The "Reisert Bifilar Balun" for Power Supplies.

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I propose a trick that I learnt in my early days as DIYer, extracted from a pro site dedicated to digital transport upgrades, and which I used to use only in "dirty" SMPS for digital sources but which, with time, proved useful also for linear supplies and for analog sources (mi Otari R2R) and also with my Amnesis amplifier. It is the Joe Reisert type of Balun, with bifilar winding. The optimal is built using high Q ring core, with a material that can reach tens of KHz, using OCC enameled copper wire, BUT, it also works with ferrites rescued from SMPS' and common type enameled copper.

I am sure the experts will opine on the merits or the demerits of the idea and maybe some will try it and even measure it. ;)

I've been asked how many turns for the "Reisert Bifilar Balun"?

Based on recent listening, I believe the more the better. I will probably re-wind some and see/listen.

I appears that R and C vary with N (n° of turns) but L vary with N squared, which apparently brings the resonant point lower...I hope this is a good thing :eek:

Anyway, there you have probably the best and cheapest upgrade of them ALL.

Best wishes,
M.
 

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We call this a common mode choke. A bifilar winding with single insulated enamelled wire connected to mains supply is a call for a burning house. You should better keep your hands off mains circuits.
Why ?.
04 - Filter Board 01.png
Such choke toroids are non conductive and have insulating encapsulation and are standard equpment in many applications.
If there is fuse upstream of the toroid what can be the risk/problem ?.

Dan.
 
Yes, if you want to make a CM choke for mains use then you need thicker insulation.

A bifilar-wound mains choke has full mains voltage across two thicknesses of enamel, unless something gets damaged when winding (or in use) in which case it is one layer of enamel. Further damage means no insulation.

A traditional toroidal choke may have a number of layers and hence the voltage appears across several thicknesses of insulation. In addition, it will normally not be mains voltage but merely the voltage drop across the winding. Don't compare apples with oranges and lead people to do unsafe things.
 
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Yes, if you want to make a CM choke for mains use then you need thicker insulation.

A bifilar-wound mains choke has full mains voltage across two thicknesses of enamel, unless something gets damaged when winding (or in use) in which case it is one layer of enamel. Further damage means no insulation.

A traditional toroidal choke may have a number of layers and hence the voltage appears across several thicknesses of insulation. In addition, it will normally not be mains voltage but merely the voltage drop across the winding. Don't compare apples with oranges and lead people to do unsafe things.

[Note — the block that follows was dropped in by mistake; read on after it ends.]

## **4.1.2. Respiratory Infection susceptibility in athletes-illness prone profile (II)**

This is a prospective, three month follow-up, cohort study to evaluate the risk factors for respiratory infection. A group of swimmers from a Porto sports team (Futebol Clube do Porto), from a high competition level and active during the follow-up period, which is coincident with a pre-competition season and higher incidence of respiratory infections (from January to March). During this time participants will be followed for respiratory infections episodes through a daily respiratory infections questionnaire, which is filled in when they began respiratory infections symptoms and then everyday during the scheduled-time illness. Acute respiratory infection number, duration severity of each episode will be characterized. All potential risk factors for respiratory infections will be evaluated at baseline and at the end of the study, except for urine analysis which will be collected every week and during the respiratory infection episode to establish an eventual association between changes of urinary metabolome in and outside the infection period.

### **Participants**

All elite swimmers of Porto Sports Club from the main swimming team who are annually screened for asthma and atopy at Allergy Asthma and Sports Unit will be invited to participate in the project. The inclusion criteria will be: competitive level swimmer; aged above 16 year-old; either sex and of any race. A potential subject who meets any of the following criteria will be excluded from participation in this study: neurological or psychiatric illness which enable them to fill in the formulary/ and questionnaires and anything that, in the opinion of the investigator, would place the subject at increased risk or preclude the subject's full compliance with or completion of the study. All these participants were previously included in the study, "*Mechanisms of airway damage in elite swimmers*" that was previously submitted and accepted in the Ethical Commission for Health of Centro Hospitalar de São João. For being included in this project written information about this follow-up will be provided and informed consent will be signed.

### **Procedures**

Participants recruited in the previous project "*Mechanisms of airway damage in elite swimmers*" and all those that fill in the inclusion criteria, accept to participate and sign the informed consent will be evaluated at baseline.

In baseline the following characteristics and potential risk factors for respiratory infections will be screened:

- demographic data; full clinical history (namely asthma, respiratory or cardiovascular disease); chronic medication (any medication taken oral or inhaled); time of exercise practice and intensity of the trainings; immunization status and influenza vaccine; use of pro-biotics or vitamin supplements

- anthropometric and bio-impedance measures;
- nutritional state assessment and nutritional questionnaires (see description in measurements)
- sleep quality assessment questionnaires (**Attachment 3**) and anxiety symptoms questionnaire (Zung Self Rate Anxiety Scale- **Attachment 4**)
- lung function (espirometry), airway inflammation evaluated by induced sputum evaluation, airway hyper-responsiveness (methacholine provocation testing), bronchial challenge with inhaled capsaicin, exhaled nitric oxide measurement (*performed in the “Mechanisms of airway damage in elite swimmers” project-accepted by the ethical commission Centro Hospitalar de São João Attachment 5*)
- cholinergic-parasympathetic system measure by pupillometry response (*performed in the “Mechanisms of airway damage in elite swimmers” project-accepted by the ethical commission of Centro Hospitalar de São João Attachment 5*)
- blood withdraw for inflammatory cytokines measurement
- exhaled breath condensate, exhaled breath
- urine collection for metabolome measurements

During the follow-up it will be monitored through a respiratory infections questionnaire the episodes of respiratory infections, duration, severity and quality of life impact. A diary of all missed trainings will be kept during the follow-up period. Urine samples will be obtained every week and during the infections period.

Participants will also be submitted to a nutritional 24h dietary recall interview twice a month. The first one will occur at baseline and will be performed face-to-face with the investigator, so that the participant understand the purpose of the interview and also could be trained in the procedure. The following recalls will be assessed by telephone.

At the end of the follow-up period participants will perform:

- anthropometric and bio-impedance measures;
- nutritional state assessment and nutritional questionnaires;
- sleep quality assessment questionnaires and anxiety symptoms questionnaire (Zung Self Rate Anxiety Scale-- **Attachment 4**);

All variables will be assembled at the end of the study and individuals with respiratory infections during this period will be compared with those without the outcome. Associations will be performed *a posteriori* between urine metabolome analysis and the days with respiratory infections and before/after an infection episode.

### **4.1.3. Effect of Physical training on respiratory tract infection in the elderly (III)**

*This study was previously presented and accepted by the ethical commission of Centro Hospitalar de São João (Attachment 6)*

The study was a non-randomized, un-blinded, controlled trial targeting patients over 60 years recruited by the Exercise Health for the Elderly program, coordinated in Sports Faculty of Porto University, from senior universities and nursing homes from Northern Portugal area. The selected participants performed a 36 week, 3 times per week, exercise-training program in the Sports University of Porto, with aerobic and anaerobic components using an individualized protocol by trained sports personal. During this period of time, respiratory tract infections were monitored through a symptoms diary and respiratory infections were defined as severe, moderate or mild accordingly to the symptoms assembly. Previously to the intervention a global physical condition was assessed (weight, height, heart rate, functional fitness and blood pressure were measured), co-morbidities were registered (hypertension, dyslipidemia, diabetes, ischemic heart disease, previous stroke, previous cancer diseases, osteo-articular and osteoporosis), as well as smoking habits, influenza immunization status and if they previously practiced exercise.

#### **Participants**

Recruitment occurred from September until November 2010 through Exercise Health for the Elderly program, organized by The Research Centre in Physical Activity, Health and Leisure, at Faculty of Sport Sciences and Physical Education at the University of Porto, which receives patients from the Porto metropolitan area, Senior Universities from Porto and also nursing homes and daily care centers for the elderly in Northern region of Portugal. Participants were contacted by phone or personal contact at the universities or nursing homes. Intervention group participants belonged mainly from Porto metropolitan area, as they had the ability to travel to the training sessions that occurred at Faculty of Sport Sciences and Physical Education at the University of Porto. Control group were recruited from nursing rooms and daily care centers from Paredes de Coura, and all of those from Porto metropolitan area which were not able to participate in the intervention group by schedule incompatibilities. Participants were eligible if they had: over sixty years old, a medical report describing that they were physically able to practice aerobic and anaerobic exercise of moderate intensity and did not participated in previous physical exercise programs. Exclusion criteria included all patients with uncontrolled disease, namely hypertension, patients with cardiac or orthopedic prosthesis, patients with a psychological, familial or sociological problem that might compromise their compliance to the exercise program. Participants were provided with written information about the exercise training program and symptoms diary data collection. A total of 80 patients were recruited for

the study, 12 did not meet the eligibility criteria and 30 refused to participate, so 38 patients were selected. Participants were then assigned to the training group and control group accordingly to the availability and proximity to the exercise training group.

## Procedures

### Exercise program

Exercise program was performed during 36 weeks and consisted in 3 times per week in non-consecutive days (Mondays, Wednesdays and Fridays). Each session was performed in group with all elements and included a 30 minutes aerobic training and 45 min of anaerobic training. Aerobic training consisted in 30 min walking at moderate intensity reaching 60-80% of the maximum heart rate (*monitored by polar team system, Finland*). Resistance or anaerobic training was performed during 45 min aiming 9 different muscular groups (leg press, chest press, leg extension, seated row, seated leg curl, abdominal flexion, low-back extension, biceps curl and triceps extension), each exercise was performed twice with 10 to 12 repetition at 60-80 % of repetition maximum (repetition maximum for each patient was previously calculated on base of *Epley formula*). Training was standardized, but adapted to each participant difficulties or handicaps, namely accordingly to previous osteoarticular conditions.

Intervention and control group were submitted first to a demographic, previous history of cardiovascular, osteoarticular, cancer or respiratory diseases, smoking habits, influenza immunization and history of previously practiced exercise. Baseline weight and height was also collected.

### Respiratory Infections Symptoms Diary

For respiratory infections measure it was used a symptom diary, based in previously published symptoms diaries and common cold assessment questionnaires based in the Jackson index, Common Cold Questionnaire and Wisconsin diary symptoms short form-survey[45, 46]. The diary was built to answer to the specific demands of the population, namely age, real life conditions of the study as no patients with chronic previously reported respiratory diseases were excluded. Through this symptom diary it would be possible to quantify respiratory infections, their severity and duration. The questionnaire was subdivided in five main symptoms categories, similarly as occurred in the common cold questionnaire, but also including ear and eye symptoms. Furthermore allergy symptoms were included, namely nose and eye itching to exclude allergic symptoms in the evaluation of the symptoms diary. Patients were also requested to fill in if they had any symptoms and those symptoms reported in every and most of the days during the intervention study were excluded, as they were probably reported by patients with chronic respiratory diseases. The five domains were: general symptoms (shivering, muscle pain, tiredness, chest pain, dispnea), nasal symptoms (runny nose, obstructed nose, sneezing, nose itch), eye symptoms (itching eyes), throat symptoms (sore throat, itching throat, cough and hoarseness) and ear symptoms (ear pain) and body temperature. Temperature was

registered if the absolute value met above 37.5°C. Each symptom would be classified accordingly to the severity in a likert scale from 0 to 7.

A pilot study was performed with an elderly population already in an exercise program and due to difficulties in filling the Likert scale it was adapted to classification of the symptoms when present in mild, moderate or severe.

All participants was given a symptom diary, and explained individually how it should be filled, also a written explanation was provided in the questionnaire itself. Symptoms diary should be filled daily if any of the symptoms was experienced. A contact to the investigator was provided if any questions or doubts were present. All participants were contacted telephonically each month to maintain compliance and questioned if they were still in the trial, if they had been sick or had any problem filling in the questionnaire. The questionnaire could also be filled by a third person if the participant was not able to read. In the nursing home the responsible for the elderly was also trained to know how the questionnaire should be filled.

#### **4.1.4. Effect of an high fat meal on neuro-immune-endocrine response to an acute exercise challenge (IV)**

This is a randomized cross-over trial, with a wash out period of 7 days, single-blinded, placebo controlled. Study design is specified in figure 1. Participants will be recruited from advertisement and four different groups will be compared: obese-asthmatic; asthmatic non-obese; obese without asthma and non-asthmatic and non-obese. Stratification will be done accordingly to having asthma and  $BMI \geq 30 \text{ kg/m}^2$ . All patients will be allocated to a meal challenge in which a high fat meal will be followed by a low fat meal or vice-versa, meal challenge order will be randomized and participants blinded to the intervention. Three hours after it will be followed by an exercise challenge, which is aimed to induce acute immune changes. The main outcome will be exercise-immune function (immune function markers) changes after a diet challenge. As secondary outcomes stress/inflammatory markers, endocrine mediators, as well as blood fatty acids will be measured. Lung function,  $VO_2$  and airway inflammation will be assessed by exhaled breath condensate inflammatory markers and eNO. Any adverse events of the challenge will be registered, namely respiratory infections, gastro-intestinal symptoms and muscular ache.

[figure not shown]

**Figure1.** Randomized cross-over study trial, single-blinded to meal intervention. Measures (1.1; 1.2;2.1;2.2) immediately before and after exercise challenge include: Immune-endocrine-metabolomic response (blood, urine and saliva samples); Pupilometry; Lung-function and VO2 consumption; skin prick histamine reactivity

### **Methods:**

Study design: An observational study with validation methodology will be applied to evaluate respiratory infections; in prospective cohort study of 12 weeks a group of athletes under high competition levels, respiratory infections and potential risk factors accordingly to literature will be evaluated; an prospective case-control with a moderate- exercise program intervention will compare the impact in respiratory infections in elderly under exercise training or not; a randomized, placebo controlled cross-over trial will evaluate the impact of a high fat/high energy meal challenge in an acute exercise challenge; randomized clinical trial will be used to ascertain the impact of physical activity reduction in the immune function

I don't understand your concern! Tell me how are mains transformers wound?
 
Yes, if you want to make a CM choke for mains use then you need thicker insulation.
DF96 as usual you are toxic FOS, commercial CM chokes like I illustrated use standard enameled wire.
A bifilar-wound mains choke has full mains voltage across two thicknesses of enamel, unless something gets damaged when winding (or in use) in which case it is one layer of enamel. Further damage means no insulation.
Duh, that's why a fuse is included in the circuit upsteam of such CM choke....again check out the photo I included in my last post.

A traditional toroidal choke may have a number of layers and hence the voltage appears across several thicknesses of insulation. In addition, it will normally not be mains voltage but merely the voltage drop across the winding. Don't compare apples with oranges and lead people to do unsafe things.
A standard inline fuse is the standard solution FFS.

Dan.
 
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buziko said:
Tell me how are mains transformers wound?
Many layers and extra insulation between some layers. As a result there is plenty of separation so all is safe.

Max Headroom said:
DF96 as usual you are toxic FOS, commercial CM chokes like I illustrated use standard enameled wire.
I always turn "toxic" where safety is concerned. That choke you show appears to have two winding sections. I cannot see whether it is bifilar wound or not. If it is, it may have unusually thick insulation if it comes from a reputable maker, or it may be Chinese junk - I cannot tell. The fact that someone has managed to engineer a safe CM choke using the correct enamelled wire does not mean that any enamelled wire can be used.

Duh, that's why a fuse is included in the circuit upsteam of such CM choke
Fuses are meant to guard against accidents, not incompetence. At least, that is the practice in Europe.
 
I always turn "toxic" where safety is concerned. That choke you show appears to have two winding sections. I cannot see whether it is bifilar wound or not. If it is, it may have unusually thick insulation if it comes from a reputable maker, or it may be Chinese junk - I cannot tell. The fact that someone has managed to engineer a safe CM choke using the correct enamelled wire does not mean that any enamelled wire can be used.
Nah, you are just naturally toxic and enjoy to be toxic as evidenced by the tone of your replies and commented on by other members behind the scenes....you might like to take this on board as constructive feedback.

Fuses are meant to guard against accidents, not incompetence. At least, that is the practice in Europe.
More of your negative/toxic BS, fuses are guards against failures, be it device or wiring failures, even UL approved stuff fails and pops fuses, go figure.


Dan.
 
Nah, you are just naturally toxic and enjoy to be toxic as evidenced by the tone of your replies and commented on by other members behind the scenes....you might like to take this on board as constructive feedback.

More of your negative/toxic BS, fuses are guards against failures, be it device or wiring failures, even UL approved stuff fails and pops fuses, go figure.


Dan.

You've never been electrocuted, have you?

Mike